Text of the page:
Winter workouts: we start out defiant, eager to triumph over icy trails, windy road routes, and broken pool heaters. We return successful but weary, craving honey cinnamon lattes (me), chocolate-chip banana bread (Bec), and everything bagels with a thick layer of cream cheese (Laurel). None of these treats are nutritionally terrible. But they all leave us short on hydration, a common pitfall when we come home sweaty but shivering, thinking only of comfort foods and hot drinks.
No more. The three of us have vowed to keep a pot of soup in our respective fridges this winter. A good soup offers the same warmth as our favorite comfort foods, plus more nutrition and fluid. I’m kicking off the series with this spiced sweet potato soup. It’s so heavily spiced that houseguests said they smelled the smoked paprika down in our driveway. But it stops short of being spicy hot.
I bake the potatoes on the weekend while my littlest kid naps, and then finish the soup sometime during the week when the kids are at school. If you don’t have an hour or two of down time at home to bake the potatoes, use this method instead: peel the potatoes and cut them into 1” to 2” pieces. After stirring in the spices, add the potatoes and enough broth to cover the potatoes. Cook until the potatoes are soft, about 20 minutes. Then blend until smooth, and follow the rest of the recipe instructions.
A mug of this soup after a post-lunch hike through Percy Warner Park or 45-minutes in the pool, and I’m set until dinner with the kids at 5:30 pm. Then, I’ll toss in some sausage to make it a meal.
Next week Bec will share her protein-packed dal, and after that her Christmas Carrot Ginger Soup. I’ll reveal my secret to 10-minute pho (hint: shop Whole Food’s frozen food section) and share a twist on Gwyneth Paltrow’s Chicken Soup with Kale and Carrots.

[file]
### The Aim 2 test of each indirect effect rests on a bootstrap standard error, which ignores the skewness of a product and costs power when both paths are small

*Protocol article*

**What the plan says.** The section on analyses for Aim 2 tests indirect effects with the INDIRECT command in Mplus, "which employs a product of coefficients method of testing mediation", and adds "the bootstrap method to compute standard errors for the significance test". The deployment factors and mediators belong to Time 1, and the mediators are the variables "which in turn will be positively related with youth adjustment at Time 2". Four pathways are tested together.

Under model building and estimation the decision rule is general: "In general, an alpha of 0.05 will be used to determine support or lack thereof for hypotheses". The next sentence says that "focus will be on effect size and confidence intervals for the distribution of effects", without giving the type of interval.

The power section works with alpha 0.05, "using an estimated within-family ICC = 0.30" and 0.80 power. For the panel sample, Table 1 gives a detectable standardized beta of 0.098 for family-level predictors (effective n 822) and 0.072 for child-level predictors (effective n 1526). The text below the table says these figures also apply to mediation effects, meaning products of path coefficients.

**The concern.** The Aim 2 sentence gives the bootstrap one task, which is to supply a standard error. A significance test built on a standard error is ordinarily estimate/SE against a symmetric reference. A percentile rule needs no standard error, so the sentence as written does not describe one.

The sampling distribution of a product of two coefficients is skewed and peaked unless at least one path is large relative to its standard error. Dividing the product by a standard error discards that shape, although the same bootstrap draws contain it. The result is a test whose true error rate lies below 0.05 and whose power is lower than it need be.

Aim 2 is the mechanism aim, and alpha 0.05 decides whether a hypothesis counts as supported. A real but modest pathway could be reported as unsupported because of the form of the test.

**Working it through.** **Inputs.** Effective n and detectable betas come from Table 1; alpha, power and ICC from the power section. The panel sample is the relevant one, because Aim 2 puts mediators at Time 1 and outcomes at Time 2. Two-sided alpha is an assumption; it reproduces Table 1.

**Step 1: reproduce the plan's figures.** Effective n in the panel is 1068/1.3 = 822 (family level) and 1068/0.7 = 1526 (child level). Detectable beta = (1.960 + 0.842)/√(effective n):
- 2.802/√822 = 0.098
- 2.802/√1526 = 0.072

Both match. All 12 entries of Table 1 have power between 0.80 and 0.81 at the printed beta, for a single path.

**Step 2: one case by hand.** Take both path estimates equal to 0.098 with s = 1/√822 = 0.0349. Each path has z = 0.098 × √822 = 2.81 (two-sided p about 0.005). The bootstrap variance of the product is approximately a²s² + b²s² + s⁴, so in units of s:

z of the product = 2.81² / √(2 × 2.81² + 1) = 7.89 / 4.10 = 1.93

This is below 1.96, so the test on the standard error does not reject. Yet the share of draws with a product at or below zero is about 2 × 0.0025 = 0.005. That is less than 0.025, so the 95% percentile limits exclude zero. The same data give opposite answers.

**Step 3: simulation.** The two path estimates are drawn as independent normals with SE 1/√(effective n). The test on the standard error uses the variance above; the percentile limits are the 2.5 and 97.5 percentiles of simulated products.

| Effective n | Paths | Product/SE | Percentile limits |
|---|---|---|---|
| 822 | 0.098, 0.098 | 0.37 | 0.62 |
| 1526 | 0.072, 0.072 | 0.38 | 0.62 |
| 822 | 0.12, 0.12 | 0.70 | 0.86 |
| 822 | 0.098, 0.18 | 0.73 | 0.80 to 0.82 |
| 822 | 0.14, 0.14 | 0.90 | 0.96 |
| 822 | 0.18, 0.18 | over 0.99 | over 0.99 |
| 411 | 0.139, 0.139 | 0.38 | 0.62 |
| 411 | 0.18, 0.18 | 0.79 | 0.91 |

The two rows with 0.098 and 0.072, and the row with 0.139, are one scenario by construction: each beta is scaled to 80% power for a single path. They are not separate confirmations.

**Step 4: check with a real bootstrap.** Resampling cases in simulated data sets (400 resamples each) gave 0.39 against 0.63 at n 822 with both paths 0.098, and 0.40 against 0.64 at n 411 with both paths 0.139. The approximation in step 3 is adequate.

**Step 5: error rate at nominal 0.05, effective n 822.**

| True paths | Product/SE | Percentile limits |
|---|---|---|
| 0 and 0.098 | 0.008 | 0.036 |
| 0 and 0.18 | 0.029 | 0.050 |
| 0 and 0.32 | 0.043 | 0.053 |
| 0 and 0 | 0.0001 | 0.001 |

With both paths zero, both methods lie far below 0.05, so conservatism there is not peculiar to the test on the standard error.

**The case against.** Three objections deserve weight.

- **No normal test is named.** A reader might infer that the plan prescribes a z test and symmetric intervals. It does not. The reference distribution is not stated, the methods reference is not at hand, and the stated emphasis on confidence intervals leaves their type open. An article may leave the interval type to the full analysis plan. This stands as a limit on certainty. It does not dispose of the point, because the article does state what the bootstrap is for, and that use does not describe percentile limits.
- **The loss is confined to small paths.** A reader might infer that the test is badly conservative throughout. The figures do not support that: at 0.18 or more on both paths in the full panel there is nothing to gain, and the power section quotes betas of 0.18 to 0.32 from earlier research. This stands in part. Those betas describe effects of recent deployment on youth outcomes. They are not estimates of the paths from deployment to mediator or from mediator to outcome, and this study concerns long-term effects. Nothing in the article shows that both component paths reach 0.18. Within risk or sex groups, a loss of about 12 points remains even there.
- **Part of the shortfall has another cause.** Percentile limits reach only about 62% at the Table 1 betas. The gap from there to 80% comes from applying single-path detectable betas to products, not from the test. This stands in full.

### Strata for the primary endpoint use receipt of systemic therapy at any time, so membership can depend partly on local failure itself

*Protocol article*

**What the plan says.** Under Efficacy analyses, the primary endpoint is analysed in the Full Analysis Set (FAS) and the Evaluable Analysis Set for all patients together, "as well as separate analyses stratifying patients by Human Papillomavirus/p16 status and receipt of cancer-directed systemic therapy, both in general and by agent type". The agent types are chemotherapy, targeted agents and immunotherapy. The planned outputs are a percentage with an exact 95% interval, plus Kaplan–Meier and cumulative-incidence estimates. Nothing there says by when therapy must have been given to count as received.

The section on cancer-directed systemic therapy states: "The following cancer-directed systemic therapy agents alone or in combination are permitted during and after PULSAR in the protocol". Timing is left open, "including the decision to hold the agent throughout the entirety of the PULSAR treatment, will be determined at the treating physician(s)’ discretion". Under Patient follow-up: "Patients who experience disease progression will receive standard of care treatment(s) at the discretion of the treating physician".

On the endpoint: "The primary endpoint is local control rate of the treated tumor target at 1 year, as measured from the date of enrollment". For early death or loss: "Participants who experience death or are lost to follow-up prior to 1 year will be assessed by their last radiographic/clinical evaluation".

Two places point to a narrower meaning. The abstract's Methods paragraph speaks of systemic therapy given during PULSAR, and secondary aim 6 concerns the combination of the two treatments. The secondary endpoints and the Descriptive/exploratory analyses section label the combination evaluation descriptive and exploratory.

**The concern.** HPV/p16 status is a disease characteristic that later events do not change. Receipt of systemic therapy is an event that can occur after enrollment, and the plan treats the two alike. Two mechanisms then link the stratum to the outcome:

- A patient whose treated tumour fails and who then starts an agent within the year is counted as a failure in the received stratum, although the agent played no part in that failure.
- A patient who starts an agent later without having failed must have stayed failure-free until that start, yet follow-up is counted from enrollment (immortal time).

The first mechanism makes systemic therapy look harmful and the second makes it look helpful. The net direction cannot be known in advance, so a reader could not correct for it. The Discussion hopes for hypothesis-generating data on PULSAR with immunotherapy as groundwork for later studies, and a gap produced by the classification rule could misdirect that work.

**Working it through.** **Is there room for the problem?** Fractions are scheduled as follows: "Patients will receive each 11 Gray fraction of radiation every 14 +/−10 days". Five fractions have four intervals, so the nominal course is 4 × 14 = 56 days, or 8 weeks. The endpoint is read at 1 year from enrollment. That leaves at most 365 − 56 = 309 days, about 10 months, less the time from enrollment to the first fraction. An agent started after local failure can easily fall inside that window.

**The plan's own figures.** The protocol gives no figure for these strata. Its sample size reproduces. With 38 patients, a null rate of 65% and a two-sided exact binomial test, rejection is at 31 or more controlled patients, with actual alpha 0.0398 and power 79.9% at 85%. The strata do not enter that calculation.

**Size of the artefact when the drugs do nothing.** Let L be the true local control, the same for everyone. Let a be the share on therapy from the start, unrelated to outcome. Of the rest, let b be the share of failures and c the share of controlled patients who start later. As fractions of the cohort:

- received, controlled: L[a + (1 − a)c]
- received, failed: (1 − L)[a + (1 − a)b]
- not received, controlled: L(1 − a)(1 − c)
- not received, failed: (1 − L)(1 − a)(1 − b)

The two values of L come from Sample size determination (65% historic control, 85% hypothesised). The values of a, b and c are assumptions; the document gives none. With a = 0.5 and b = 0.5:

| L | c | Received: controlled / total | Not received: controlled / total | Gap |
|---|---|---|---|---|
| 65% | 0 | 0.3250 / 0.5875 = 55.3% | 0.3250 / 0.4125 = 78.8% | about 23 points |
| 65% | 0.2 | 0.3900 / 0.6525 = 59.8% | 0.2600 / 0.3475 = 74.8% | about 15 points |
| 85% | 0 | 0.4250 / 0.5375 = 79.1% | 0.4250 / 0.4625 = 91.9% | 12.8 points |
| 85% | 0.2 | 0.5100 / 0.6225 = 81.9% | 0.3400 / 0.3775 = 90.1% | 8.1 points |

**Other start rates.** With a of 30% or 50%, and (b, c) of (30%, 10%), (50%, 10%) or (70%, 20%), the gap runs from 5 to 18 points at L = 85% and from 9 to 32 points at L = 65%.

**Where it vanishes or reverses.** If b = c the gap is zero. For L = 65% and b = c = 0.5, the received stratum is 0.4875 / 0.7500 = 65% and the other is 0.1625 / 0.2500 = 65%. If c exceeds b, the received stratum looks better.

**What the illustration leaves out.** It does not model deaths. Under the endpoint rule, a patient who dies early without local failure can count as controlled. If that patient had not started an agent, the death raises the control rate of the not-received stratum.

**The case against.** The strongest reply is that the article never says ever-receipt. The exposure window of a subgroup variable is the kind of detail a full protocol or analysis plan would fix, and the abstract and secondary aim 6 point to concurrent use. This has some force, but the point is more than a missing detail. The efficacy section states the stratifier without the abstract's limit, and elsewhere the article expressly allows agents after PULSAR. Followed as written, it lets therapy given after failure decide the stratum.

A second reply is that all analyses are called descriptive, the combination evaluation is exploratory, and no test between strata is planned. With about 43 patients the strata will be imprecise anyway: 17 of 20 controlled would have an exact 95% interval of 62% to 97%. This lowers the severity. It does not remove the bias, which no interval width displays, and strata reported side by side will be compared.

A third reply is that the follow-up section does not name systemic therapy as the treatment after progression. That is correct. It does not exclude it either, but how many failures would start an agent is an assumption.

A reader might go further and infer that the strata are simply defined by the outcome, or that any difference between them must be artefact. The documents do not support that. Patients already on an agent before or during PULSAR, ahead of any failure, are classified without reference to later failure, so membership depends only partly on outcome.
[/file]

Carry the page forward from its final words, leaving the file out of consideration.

Spiced Sweet Potato Soup
Time: 20 minutes, plus 1 to 2 hours to bake the sweet potatoes
Yield: about 10 cups
4 pounds sweet potatoes or garnet yams
3 tablespoons olive oil
1/2 onion, chopped
1 teaspoon kosher salt
3 tablespoons smoked paprika
1 1/2 teaspoons harissa powder, plus more for serving
2 1/2 quarts (10 cups) bone broth
freshly ground black pepper
1 pound bulk spicy chicken sausage, cooked, or 1 pound sausage links cooked and cut into half-moons (optional)
Heat the oven to 400° F. Wash the potatoes and prick them all over with a paring knife. Set them on a baking sheet or in a roasting pan and bake until very soft, 1 to 2 hours depending on the size and type of the potatoes. When the potatoes are cool enough to handle, remove and discard the skins. You can store the cooked sweet potatoes in the fridge for up to a week before proceeding with the recipe.
Heat a large heavy-bottom pot or Dutch oven over medium-high heat for 1 minute. Add the oil, heat for 1 more minute, then add the onion and salt and cook, stirring every minute or so, until the onion is soft, 5 to 7 minutes. If the onion starts to brown, turn down the heat.
Add the smoked paprika, harissa powder, and 1 tablespoon of water to the onions, and cook, stirring for 1 minute. Add the cooked sweet potatoes to the pot, and mash them together with the onions. Turn off the heat, add 1 quart (4 cups) of the stock, and stir to combine. Blend the soup with an immersion blender or in a regular blender until smooth, then return it to the pot. Pour in enough stock, 1 to 1.5 quarts (4 to 6 cups), to thin the soup so that it pours, not plops from a spoon.
Taste the soup. Depending on how salty the stock is, you might need another ¼ to ½ teaspoon of salt.
Serve piping hot, with cooked sausage, if you like, and with black pepper and harissa powder on the side because sometimes more is more.
Just in case you have never cooked bulk sausage: To do so, heat a frying pan over high heat for 1 minute. Add 1 tablespoon of olive oil and heat for another minute. Spread the sausage out in the pan and let it cook undisturbed until it starts to brown and releases from the bottom of the pan. (If it starts to smoke, lower the heat and/or remove the pan from the heat for a few seconds.) Cook, stirring occasionally, until the sausage is no longer pink in the center.